One-day festival will raise money to fight cystic fibrosis
There at the end, after all the doctors had come and gone and the machines and medicines had failed, her tired lungs finally had to quit, and Braylin left the world.
But she still lives, and breathes, through her foundation.
Braylin Breathes, a non-profit organization formed by the family of the late Braylin Case, is hosting its first community-wide fundraiser next month to begin raising money to help with end-of-life costs for the families of children suffering from cystic fibrosis, the genetic disease that led to Braylin’s death from respiratory failure on March 8. She was 8 years old, and the fundraiser — Braylin’s Birthday Bash — will take place on June 16, her ninth birthday.
“I don’t want anybody to have to worry about finding the money to bury their child,” said foundation president Paula Reeves, Braylin’s mother. “It is definitely tough burying your child, and you shouldn’t have to worry about scrounging up money. I want to be able to help somebody else going through that.”
Braylin’s Birthday Bash begins at 9 a.m. at the Lincoln Civic Center’s arena and will feature all the attractions of a spring festival. There will be fun jumps for children, door prizes, an auction, live music and food and retail vendors. Anyone who fancies themselves a champion beanbag tosser can compete in a corn hole tournament, and raffle tickets are being sold for a Smith & Wesson .38 revolver. Admission is free.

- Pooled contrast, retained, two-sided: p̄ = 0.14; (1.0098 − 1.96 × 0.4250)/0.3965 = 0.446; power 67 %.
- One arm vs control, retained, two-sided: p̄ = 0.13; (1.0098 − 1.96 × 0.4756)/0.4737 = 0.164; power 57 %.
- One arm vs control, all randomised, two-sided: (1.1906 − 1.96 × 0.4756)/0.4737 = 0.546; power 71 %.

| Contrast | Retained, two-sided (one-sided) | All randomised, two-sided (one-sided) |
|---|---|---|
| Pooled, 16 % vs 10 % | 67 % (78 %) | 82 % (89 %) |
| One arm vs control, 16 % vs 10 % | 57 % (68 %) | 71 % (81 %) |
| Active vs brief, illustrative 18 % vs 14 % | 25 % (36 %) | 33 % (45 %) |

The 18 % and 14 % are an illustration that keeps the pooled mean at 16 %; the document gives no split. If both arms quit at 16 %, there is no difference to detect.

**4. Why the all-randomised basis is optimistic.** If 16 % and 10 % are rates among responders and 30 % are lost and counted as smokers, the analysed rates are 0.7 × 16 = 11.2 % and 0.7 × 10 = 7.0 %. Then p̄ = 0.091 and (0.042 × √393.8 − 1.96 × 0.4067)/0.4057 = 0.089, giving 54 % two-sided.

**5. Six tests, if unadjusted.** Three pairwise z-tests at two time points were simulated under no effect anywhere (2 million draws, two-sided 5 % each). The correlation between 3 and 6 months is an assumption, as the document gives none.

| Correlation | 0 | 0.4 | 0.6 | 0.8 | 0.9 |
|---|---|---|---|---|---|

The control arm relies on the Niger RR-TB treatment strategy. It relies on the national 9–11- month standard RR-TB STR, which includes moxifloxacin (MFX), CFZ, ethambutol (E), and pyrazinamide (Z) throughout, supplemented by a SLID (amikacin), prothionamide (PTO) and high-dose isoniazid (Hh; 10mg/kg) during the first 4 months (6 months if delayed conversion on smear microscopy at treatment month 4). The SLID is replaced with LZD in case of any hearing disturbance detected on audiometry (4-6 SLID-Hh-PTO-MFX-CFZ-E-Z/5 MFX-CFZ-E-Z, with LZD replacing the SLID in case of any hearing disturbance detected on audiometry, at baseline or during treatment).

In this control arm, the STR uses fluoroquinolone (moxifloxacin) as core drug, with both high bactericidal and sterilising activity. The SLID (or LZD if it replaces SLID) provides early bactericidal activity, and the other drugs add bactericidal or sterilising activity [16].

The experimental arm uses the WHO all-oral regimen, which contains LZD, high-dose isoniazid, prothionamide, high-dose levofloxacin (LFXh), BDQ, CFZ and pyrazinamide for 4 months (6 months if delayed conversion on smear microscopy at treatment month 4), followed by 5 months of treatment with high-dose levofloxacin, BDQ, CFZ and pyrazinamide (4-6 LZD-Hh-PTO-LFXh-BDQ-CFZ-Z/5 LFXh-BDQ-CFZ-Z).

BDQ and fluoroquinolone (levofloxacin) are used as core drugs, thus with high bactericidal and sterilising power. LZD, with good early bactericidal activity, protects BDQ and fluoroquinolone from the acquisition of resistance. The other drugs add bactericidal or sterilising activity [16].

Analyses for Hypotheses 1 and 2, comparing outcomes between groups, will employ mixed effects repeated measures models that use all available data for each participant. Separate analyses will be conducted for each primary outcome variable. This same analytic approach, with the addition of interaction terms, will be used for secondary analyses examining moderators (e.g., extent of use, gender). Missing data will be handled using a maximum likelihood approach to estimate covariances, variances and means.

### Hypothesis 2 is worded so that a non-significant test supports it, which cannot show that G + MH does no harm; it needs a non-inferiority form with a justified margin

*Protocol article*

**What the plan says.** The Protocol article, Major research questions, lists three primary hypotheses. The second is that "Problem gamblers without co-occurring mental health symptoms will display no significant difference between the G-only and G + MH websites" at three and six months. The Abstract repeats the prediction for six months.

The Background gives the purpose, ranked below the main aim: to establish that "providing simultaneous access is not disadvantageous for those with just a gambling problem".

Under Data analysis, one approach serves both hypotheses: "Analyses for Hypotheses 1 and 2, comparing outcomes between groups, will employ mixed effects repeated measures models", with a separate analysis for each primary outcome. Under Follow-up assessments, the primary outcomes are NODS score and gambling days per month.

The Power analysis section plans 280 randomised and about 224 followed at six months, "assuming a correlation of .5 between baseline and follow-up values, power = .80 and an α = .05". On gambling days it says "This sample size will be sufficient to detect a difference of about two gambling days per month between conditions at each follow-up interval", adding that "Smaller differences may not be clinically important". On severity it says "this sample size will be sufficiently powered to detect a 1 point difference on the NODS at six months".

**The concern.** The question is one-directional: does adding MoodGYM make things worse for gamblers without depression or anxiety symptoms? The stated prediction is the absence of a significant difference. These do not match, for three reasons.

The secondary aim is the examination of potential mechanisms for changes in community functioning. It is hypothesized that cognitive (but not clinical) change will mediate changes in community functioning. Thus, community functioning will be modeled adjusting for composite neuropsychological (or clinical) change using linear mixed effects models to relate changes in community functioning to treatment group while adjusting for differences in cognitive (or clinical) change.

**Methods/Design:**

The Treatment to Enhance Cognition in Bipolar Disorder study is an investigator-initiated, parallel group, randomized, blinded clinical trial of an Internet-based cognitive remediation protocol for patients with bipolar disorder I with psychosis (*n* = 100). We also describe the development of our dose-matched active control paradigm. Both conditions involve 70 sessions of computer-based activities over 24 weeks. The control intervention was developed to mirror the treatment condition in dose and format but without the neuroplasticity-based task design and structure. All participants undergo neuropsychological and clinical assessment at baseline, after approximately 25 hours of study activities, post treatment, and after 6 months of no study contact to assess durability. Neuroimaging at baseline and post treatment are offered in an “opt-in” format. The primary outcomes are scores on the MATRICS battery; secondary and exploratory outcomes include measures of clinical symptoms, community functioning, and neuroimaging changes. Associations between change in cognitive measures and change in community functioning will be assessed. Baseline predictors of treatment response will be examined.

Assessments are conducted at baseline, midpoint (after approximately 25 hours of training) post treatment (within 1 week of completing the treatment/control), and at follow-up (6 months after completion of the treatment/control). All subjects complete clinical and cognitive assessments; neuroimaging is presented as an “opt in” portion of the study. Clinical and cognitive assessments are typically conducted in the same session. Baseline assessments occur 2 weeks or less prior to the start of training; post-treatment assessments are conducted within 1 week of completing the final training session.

Foundation vice president Alaina Bedson of Natchez, Reeves’ sister, said the non-profit rules require any balance of more than $3,000 to be spent before the end of the year, so Braylin Breathes is looking to push out every dollar to families.
“We will help as many families as we can,” she said. “The first thing you do when you lose a child is walk into a funeral home — that’s bad enough — and then they say, ‘How are you going to pay for this?’ The Braylin Breathes foundation is going to cut a check, and we’re going to take care of it.”
The foundation has already helped with the burial expenses of two children who passed away with cystic fibrosis, one in North Mississippi, another in South Africa. Reeves said she learned of the South African family on social media and used some of the leftover cash from Braylin’s GoFundMe account — which started the foundation — to help them.
“It’s not fair. It’s not their fault,” she said. “It’s not something we choose.”
Plans for Braylin Breathes call for any money left after assisting families be donated to cystic fibrosis research. Advancing the science behind cystic fibrosis treatment is important to Reeves — she has two sons, 7-year-old Brayden and 6-year-old Sawyer, and Brayden also has the disease. She said Brayden takes medicine to control his liver enzymes and a new therapy designed to treat the genetic cause of the disease.
While Braylin’s condition worsened, Brayden has remained well, though Reeves said his sister’s passing has been hard on him.
“He talks about missing her and that he’s never going to see her again. We talk a lot about heaven,” she said. “Braylin wanted to be normal. I feel like her leaving Earth and not being sick anymore — because she was sick a lot — that’s her being normal.”
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